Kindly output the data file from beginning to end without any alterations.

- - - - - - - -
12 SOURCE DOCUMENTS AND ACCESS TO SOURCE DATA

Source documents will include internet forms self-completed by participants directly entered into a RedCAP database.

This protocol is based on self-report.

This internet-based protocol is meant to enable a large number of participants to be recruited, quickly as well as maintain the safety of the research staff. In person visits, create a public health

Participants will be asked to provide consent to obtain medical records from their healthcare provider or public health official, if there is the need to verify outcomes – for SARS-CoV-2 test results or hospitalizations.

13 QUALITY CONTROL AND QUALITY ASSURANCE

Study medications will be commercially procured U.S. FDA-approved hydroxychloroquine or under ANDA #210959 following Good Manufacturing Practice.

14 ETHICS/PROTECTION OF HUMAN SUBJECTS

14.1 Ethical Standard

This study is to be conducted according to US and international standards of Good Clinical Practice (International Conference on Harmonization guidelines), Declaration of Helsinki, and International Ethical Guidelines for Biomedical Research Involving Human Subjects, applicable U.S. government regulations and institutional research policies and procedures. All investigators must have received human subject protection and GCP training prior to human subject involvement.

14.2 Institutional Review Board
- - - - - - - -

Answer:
12 SOURCE DOCUMENTS AND ACCESS TO SOURCE DATA

Source documents will include internet forms self-completed by participants directly entered into a RedCAP database.

This protocol is based on self-report.

This internet-based protocol is meant to enable a large number of participants to be recruited, quickly as well as maintain the safety of the research staff. In person visits, create a public health

Participants will be asked to provide consent to obtain medical records from their healthcare provider or public health official, if there is the need to verify outcomes – for SARS-CoV-2 test results or hospitalizations.

13 QUALITY CONTROL AND QUALITY ASSURANCE

Study medications will be commercially procured U.S. FDA-approved hydroxychloroquine or under ANDA #210959 following Good Manufacturing Practice.

14 ETHICS/PROTECTION OF HUMAN SUBJECTS

14.1 Ethical Standard

This study is to be conducted according to US and international standards of Good Clinical Practice (International Conference on Harmonization guidelines), Declaration of Helsinki, and International Ethical Guidelines for Biomedical Research Involving Human Subjects, applicable U.S. government regulations and institutional research policies and procedures. All investigators must have received human subject protection and GCP training prior to human subject involvement.

14.2 Institutional Review Board